Chart 3-Principal Payments
A PAC bond classified as PAC 1 in a CMO structure has the highest cash-flow priority and the best protection from both extension and prepayment risk. In the past, deals have also included super PACs, another high-protection, lower-risk-type tranche distinguished by extremely wide bands. The mechanisms that protect a PAC tranche within a deal may diminish, and its status may shift more toward the support end of the spectrum. The extent of a support-type role that a PAC might play depends in part on its original cash-flow priority status and the principal balances of the other support tranches embedded within the deal. Indeed, as prepayments accelerated in 1993, support tranches were asked to bear the brunt, and many disappeared. A PAC III, for example, became a pure support tranche, foregoing any PAC-like characteristics in that case.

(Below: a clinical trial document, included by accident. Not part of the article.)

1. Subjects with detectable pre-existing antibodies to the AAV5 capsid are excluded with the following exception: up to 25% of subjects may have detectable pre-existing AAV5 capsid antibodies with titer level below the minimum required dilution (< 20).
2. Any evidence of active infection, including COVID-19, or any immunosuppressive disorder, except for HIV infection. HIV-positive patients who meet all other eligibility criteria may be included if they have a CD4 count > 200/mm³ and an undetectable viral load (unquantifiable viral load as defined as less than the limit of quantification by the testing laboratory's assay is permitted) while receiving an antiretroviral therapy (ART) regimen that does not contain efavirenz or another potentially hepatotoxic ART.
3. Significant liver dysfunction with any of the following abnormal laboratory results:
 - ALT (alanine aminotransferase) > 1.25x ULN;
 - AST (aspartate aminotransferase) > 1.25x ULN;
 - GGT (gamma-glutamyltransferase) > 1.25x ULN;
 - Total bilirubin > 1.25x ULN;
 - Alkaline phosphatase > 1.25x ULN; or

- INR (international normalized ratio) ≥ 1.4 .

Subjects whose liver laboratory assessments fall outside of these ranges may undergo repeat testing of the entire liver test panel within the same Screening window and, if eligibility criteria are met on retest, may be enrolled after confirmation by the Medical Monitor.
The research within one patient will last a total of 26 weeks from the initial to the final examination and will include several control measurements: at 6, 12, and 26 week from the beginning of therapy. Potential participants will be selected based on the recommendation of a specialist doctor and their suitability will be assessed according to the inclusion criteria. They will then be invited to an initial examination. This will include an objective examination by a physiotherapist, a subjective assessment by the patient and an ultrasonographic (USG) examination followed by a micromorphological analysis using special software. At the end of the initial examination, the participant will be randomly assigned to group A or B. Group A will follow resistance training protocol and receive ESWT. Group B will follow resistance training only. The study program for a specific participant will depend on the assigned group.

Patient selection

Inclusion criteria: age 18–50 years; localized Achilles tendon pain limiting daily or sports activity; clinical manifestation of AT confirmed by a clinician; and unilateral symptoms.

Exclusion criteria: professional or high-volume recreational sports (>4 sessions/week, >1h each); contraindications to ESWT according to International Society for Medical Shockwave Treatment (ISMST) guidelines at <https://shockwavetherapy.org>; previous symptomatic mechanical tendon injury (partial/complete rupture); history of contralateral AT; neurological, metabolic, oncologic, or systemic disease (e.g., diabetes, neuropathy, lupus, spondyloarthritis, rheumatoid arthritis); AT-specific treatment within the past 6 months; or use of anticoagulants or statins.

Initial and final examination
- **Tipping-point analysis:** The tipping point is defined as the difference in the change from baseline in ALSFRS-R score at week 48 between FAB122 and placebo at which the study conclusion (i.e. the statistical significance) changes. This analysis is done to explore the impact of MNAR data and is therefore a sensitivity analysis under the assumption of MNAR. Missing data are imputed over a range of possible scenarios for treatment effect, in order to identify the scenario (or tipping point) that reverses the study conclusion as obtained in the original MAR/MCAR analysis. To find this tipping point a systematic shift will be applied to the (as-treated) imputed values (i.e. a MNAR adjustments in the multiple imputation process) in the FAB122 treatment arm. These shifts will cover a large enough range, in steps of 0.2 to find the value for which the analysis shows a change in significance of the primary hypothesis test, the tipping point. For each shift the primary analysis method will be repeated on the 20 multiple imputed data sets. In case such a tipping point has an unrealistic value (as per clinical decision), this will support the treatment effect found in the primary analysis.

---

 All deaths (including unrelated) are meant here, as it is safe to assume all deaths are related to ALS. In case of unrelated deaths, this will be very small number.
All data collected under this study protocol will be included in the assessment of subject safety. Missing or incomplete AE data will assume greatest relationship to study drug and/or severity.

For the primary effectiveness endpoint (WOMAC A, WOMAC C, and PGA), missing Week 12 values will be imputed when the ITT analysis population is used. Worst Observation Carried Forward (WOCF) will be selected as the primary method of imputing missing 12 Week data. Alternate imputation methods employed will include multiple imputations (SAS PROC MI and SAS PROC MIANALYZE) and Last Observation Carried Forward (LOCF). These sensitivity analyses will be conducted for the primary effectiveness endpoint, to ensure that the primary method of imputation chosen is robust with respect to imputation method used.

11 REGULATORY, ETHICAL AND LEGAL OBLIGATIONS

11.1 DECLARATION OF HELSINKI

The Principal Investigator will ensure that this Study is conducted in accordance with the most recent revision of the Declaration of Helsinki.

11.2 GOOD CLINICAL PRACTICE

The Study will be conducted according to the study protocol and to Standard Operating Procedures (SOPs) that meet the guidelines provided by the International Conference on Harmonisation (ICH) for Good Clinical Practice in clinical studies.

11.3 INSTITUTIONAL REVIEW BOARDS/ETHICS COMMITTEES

A variation on the PAC theme has emerged in the scheduled tranche (SCH). Like a PAC, an SCH has a predetermined cash-flow collar, but it is too narrow even to be called a PAC III. An SCH tranche is also prioritized within a deal using the above format, but understand that its initial priority status is usually below even that of a PAC III. These narrower band PAC-type bonds were designed to perform well in low-volatility environments and were popular in late 1992 and early 1993. At that time, many investors failed to realize what would happen to the tranche when prepayments violated the band.